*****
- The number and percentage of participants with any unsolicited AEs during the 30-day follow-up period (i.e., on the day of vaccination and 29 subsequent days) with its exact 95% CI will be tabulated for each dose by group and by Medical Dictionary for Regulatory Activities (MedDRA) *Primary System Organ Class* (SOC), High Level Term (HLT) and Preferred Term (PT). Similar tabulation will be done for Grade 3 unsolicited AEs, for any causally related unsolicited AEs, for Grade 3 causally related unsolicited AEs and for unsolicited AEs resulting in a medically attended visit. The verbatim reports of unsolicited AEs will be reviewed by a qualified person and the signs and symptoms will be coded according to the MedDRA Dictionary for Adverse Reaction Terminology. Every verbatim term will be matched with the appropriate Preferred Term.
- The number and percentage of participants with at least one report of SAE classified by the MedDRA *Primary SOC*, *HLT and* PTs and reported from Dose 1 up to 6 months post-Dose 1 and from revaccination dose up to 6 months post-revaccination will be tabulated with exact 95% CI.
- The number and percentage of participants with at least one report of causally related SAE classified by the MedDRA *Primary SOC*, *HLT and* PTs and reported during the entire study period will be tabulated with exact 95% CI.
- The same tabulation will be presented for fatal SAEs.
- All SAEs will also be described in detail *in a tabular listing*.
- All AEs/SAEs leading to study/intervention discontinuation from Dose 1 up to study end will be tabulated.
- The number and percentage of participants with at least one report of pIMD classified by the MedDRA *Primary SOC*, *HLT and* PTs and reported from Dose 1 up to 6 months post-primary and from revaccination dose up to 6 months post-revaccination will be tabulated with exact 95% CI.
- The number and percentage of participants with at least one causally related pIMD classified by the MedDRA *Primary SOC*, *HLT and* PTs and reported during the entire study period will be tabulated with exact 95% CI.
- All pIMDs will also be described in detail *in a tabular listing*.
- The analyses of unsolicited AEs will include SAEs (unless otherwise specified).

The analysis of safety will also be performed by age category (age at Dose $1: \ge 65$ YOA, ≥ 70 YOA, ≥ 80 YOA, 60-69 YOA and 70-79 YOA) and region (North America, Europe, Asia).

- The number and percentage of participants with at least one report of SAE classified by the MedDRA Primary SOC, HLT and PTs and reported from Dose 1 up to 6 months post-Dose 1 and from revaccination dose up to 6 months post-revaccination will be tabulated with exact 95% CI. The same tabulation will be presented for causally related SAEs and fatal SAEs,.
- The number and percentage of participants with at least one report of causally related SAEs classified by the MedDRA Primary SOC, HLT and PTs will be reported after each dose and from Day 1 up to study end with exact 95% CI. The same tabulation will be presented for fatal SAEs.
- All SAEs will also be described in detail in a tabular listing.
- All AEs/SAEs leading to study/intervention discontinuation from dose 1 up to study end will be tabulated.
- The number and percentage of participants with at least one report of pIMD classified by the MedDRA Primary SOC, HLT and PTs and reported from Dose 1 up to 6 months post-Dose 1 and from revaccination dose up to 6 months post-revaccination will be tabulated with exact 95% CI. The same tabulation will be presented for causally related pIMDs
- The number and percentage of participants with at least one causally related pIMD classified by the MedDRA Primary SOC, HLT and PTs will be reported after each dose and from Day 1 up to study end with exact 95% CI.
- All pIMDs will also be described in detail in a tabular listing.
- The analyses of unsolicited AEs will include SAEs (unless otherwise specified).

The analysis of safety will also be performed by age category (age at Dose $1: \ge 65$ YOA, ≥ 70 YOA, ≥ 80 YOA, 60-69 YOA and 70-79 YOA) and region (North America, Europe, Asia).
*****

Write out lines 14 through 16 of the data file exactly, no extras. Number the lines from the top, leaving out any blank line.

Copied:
- All SAEs will also be described in detail in a tabular listing.
- All AEs/SAEs leading to study/intervention discontinuation from dose 1 up to study end will be tabulated.
- The number and percentage of participants with at least one report of pIMD classified by the MedDRA Primary SOC, HLT and PTs and reported from Dose 1 up to 6 months post-Dose 1 and from revaccination dose up to 6 months post-revaccination will be tabulated with exact 95% CI. The same tabulation will be presented for causally related pIMDs